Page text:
In a funny reversal of how it usually works, I found out about the author George MacDonald through a movie adaptation of his book, The Princess and the Goblin, instead of the sort of standby of “Read the book, watch the movie, complain maybe a little bit about how stuff gets left out of movie adaptations all the time, although maybe, when I think about it, Lord of the Rings did a pretty good job.” What I mean to say is that this was one of those funny happenings where watching a movie led to reading a book. And The Princess and the Goblin, this animated children’s movie that had these small goblins who had six toes on each foot, led me to George MacDonald.
Actually, watching Game of Thrones on HBO has caused me to read George R.R. Martin’s Game of Thrones, A Clash of Kings, and A Sword of Storms, but that is another small post altogether, so sometimes I guess television adaptations lead to reading books as well, or maybe just HBO series because now that I think about it True Blood swayed me into reading the first five Sookie Stackhouse books.
The Golden Key by George MacDonald is actually nothing like True Blood or Game of Thrones. I don't even think it was turned into a movie. Published in 1867, the novella is now in the public domain and you can find the text all over the internet. The Farrar, Straus, and Giroux edition of the novel was published in 1967, and boasts an impressive collaboration of text by MacDonald, illustrations by Maurice Sendak, author of Where the Wild Things Are, and an afterword by W.H. Auden. The novella, or story really, is about Mossy and Tangle, a boy and a girl who become engrossed by the search for a golden key. The key is the subject of many stories that Mossy is told by his aunt as a child, a mysterious object and no one quite knows what it opens. Mossy lives “on the borders of Fairyland” and his search for the key leads him straight into the path of magic, supernatural people and beings, and strange otherworlds that Mossy and Tangle travel between.
I find this story difficult to go back to and explain other than to say that it takes the form of a fable/hero's quest. But it’s layered with example and allegory and metaphor, and is a story that seems to need to be taken and experienced instead of reiterated in summary. The closest comparison I can think of to The Golden Key is The Little Prince, another book that I can’t explain except for to say that there is something in it that stays with you for quite a while after the book is finished. I’ll get to the end and find that I say in this little voice, “Oh. Well. That’s really cool. And also really sad. And also ridiculously perfect.”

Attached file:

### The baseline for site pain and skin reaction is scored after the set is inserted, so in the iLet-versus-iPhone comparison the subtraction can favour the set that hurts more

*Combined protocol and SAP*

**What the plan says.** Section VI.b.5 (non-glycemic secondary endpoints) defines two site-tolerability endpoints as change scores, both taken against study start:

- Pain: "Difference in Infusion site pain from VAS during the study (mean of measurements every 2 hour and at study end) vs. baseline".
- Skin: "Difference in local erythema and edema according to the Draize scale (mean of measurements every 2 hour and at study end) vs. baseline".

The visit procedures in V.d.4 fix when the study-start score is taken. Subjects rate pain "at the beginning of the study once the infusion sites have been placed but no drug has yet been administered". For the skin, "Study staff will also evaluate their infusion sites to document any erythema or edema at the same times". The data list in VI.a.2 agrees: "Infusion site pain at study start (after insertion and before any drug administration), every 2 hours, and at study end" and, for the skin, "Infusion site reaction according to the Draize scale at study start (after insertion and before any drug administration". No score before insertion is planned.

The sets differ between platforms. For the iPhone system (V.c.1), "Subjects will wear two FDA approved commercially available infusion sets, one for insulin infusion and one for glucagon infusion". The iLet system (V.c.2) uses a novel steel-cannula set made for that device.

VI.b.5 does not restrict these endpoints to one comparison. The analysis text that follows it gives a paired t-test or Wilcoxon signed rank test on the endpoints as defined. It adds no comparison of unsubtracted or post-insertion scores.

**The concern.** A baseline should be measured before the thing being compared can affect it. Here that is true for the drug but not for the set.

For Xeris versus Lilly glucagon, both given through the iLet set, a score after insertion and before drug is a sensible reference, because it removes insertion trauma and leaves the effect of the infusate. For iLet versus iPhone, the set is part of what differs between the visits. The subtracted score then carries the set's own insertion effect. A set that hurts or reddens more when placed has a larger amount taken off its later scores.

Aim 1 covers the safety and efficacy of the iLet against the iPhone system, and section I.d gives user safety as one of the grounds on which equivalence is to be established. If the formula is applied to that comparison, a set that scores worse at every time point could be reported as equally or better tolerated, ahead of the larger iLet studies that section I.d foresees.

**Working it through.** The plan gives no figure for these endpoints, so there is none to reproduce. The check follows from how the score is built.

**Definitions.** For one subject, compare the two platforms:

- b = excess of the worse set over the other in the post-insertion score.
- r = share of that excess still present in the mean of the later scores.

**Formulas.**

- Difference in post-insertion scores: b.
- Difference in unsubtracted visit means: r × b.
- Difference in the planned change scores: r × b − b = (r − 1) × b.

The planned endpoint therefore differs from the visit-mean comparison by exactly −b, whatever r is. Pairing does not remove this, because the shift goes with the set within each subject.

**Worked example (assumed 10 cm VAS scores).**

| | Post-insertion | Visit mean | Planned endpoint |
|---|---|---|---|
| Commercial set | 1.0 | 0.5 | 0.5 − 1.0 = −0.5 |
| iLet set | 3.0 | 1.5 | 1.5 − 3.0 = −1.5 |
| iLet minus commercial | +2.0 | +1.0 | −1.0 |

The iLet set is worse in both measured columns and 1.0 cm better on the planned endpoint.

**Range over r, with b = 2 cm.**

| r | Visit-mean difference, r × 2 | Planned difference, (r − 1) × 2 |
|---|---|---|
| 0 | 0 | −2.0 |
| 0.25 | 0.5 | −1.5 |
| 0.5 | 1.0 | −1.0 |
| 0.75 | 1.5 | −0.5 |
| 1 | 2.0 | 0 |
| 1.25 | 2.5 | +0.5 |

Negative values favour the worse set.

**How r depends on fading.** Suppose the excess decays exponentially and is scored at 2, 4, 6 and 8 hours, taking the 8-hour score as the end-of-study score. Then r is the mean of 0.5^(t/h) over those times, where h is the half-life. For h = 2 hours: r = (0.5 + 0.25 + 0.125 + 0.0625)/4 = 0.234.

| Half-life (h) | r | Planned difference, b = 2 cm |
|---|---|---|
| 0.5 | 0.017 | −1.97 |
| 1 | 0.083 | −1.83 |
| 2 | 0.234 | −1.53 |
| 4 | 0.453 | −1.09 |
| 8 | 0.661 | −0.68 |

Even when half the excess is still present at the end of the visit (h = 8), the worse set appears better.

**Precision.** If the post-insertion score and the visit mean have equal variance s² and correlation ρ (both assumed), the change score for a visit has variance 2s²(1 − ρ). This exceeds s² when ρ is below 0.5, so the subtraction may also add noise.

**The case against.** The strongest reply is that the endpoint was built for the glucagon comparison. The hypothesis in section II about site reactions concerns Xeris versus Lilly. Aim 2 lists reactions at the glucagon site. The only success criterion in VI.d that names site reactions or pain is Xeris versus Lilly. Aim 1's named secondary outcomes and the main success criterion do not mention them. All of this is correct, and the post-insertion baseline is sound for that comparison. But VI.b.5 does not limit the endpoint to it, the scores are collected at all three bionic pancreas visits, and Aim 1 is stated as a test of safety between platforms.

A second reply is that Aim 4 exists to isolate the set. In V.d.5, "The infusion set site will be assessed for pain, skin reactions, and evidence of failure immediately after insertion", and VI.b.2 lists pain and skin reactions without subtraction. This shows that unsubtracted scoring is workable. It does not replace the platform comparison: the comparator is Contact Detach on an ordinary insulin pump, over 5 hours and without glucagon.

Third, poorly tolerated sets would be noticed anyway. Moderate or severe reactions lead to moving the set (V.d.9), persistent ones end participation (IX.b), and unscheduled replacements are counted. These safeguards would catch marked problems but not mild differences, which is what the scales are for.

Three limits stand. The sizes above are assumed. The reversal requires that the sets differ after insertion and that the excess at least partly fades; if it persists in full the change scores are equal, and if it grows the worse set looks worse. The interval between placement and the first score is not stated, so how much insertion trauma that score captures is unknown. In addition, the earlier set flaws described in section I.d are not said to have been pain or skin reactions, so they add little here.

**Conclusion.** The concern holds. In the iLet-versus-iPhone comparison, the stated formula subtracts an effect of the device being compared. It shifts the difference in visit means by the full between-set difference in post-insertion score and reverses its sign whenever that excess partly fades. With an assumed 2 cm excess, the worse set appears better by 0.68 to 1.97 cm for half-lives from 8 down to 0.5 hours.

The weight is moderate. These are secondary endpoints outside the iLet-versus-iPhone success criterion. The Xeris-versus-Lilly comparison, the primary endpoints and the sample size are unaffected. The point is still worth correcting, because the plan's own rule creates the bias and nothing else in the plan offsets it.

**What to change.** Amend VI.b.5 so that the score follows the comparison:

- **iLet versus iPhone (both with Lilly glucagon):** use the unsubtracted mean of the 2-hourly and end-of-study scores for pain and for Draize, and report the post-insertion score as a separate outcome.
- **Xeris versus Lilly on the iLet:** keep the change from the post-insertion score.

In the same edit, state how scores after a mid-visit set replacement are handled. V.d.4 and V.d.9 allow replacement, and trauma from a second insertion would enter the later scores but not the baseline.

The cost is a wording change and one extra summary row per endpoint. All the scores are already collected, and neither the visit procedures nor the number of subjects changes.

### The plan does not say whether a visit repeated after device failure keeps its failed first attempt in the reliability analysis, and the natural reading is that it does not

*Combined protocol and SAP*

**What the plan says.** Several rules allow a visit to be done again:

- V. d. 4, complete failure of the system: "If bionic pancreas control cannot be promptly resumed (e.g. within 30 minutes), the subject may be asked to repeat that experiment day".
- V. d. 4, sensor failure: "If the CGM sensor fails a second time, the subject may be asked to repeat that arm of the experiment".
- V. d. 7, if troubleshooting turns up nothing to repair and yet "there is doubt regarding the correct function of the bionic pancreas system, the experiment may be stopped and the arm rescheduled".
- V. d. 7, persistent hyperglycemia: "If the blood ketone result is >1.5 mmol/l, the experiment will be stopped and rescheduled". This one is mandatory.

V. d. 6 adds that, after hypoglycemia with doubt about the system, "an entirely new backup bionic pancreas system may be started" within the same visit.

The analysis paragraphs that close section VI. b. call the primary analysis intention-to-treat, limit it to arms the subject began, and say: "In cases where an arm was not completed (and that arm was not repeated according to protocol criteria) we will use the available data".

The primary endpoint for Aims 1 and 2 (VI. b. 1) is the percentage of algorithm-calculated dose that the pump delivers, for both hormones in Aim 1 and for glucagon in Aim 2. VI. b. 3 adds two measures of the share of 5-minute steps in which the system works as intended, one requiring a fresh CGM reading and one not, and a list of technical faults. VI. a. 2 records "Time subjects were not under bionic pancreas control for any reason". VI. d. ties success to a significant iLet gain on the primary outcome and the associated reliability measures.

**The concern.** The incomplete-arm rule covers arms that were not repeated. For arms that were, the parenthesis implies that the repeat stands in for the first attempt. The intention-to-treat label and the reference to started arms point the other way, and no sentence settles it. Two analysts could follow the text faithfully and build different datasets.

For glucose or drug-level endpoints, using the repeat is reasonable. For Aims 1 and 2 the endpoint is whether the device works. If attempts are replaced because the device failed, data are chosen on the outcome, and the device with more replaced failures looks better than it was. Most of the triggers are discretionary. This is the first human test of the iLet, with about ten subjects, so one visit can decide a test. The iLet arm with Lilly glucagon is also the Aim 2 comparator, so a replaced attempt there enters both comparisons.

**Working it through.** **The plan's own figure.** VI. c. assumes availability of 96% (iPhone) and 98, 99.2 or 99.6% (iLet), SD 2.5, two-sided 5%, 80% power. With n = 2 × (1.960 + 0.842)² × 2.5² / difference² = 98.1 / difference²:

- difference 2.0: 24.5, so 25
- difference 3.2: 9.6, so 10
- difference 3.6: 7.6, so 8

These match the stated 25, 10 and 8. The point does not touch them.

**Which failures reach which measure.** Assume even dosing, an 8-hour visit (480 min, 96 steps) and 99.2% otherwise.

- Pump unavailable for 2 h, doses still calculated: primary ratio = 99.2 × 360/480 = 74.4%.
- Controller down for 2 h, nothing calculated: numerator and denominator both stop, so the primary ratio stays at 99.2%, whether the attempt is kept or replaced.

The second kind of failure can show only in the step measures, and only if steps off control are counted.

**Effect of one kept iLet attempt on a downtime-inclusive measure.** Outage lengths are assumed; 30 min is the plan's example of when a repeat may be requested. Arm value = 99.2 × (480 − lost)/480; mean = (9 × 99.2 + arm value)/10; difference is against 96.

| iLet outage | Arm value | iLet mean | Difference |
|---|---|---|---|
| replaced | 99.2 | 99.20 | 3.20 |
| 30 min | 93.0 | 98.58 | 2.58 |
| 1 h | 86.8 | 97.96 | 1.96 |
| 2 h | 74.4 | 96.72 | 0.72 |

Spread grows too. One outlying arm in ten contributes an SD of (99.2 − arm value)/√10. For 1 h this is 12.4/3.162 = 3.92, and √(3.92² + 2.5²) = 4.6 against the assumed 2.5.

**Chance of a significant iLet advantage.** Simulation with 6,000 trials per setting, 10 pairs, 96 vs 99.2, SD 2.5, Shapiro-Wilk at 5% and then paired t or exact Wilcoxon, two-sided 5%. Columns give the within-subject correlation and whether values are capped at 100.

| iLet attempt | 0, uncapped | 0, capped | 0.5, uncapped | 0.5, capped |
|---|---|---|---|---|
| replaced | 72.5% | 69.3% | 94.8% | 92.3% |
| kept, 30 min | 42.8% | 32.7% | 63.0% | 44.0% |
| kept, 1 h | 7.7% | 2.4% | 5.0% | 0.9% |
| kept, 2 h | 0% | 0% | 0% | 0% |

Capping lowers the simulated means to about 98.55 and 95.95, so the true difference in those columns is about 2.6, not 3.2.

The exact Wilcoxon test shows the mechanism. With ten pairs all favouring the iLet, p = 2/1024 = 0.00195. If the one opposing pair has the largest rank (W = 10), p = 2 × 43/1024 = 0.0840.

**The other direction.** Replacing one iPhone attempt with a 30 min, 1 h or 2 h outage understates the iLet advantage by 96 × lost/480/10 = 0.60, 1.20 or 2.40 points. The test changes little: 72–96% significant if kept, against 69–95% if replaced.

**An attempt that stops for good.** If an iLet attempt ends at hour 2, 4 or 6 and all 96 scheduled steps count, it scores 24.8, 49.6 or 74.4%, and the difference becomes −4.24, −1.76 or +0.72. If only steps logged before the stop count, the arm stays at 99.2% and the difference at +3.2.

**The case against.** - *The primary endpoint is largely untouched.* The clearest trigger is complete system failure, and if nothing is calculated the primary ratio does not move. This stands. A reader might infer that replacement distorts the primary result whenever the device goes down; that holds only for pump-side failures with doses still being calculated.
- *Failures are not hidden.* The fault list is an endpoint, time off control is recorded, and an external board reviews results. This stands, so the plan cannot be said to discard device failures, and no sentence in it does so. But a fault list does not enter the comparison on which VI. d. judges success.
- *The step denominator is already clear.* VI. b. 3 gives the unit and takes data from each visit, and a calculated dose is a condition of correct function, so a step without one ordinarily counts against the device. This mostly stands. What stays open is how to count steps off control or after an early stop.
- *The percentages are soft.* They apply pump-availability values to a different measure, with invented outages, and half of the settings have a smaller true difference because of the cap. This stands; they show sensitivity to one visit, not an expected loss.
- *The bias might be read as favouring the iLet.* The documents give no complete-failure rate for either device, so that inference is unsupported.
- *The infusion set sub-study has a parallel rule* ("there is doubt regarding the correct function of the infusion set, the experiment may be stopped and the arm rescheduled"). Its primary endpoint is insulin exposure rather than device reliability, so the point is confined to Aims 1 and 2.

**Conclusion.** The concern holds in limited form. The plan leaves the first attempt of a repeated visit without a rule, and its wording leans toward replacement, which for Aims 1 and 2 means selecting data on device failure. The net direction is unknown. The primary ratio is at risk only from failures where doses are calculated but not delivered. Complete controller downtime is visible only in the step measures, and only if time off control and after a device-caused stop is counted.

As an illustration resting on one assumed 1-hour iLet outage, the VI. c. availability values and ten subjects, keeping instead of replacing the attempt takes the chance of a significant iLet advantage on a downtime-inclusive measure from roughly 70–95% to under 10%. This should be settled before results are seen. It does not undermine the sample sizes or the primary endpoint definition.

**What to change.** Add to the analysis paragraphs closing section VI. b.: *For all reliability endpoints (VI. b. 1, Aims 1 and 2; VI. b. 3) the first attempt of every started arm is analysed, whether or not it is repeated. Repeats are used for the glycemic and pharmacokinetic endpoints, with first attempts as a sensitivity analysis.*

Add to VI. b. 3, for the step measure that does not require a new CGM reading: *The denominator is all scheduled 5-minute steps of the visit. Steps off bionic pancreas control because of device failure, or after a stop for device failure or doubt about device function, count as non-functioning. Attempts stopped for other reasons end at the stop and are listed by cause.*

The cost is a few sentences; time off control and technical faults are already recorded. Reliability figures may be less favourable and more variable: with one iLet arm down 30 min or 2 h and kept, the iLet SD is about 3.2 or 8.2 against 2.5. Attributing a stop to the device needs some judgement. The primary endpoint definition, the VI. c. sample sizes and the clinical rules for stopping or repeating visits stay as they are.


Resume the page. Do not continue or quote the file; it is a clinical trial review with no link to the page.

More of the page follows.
If this is an obtuse review, it’s only because I think it’s more about saying, “The Golden Key. It’s amazing. Please read it” instead of going ahead and saying just why exactly. Because the why is written right into the entire novel. It forms this scaffolding behind every word and has to be read, beginning to end, to feel that structure, form, and meaning.
There’s this small section of the novella where Tangle is talking to the Old Man of the Earth as she tries to figure out how to find Mossy again, since she’s been separated from him over the course of the journey. And the way the Old Man answers her, it’s these kind of exchanges scattered throughout the story:
Then the Old Man of the Earth stooped over the floor of the cave, raised a huge stone from it, and left it leaning. It disclosed a great hole that went plumb-down.
“This is the way,” he said.
“But there are no stairs.”
“You must throw yourself in. There is no other way.”
She turned and looked him full in the face – stood so for a whole minute, as she thought: it was a whole year – then threw herself headlong into the hole.